There are three things to be taken away from the first week of Arizona Cardinals training camp.
Good things or bad, that's not as important as it will be in a few weeks. What is important right now is there is work to be done—everywhere on the field.
At the Red-White scrimmage on July 28, I saw some good things to note. But there were more bad things than I would like to have seen. And that’s OK because the season has yet to begin, and there's ample time to work out the kinks.
As the week wore on, some of those noticeable mistakes had already begun to work themselves out, and that's to be expected, so what you read throughout this column should not spark as much worry as you initially may feel—goosfraba.
What were the biggest takeaways from the first week of Cards’ camp?
The Quarterback Competition Is By No Means Settled
To be expected. Both quarterbacks had moments of glory throughout the first week. But both also looked bad at times.
More so for Kolb, as he threw multiple interceptions and forced many passes into closed lanes, leading to incompletions.
During the Red-White scrimmage, he threw a pick to linebacker Brandon Williams near the goal line. It was another forced pass with Kolb on the run from a shrinking pocket—a pass both into coverage and underthrown.
Don’t assume Skelton was head-and-shoulders above Kolb performance-wise, because, though he hasn’t completed as many passes to the defense, he’s been inaccurate too. His inaccuracies have been—at least they were at Red-White—less harmful than Kolb’s.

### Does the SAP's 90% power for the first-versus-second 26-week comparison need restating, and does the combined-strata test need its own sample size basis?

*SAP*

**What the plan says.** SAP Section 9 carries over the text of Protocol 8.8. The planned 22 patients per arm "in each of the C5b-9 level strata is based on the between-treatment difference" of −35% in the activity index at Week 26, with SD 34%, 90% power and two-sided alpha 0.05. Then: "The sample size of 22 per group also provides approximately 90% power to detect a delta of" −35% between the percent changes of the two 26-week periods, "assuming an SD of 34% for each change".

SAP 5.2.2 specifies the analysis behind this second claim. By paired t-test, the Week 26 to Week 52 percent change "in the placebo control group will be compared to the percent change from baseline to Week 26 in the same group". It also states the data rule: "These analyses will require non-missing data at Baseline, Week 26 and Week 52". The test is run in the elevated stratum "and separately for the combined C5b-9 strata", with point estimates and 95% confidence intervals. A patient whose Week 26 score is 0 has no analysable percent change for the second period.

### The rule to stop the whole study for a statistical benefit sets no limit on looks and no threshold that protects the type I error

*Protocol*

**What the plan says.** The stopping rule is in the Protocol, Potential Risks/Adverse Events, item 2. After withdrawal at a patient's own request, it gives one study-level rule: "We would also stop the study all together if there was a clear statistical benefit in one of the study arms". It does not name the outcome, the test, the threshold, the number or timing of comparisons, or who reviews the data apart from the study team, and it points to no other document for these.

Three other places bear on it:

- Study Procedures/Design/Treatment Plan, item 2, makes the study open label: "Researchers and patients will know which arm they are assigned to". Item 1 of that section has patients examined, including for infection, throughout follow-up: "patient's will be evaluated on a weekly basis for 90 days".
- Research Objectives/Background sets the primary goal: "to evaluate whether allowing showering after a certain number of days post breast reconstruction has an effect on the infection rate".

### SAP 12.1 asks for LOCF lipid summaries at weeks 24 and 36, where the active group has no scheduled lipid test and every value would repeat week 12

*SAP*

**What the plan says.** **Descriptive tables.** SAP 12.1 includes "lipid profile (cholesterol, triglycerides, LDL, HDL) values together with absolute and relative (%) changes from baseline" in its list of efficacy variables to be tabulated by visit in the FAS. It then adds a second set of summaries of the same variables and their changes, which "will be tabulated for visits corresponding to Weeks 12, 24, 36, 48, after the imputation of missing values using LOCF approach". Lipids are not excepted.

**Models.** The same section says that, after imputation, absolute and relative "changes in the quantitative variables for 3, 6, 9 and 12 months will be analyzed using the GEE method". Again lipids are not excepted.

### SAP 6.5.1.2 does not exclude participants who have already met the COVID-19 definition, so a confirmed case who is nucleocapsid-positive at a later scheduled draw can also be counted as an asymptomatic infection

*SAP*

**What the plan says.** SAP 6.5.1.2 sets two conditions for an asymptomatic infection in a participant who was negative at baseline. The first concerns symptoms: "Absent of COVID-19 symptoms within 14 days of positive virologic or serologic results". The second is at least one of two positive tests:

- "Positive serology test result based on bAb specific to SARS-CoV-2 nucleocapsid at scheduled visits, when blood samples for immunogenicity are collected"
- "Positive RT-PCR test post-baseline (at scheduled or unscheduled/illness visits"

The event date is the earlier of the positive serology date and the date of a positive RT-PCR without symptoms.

How do you mean, you ask?
Skelton’s incompletions have largely been due to the ball being placed where only his receiver can get to it; either his guy will get it or no one will. A handful of passes were thrown to the back of the end zone and fell incomplete because they were just out of reach of Cardinals receivers. That’s a solid way to become a good NFL quarterback.
As far as pocket awareness and courage go, Skelton has the early edge.
Kolb has had issues with hanging around in a collapsing pocket, and it was evident all week. Numerous times, he scrambled out of the pocket when he could have gotten rid of the ball earlier or bought some time by stepping up and away from the edge rushers.
This is becoming a problem for Kolb.
It may cost him the starting job at some point because the offensive line is not built to be on the move with their quarterback. The Cardinals offense and its line are structured around a pocket quarterback who can deliver passes on time. Kolb’s initial indecision could be what causes him to flee the pocket, whether it’s breaking down or not.
He also experienced an injury once again, and though it caused him to sit out the remainder of Monday’s practice and all of Tuesday, it likely should not have resulted in any missed repetitions.
After a hand off to running back William Powell, Kolb took a knee to the thigh from defensive lineman David Carter and ended up on the ground. He was later diagnosed with a right thigh bruise.
Speaking from experience (these happen all the time in football), a “Charlie horse” is not an injury that should cause a player to miss any time—especially a player in the middle of the most important competition of his life. They are painful, sure, but not painful enough to miss an entire day of work.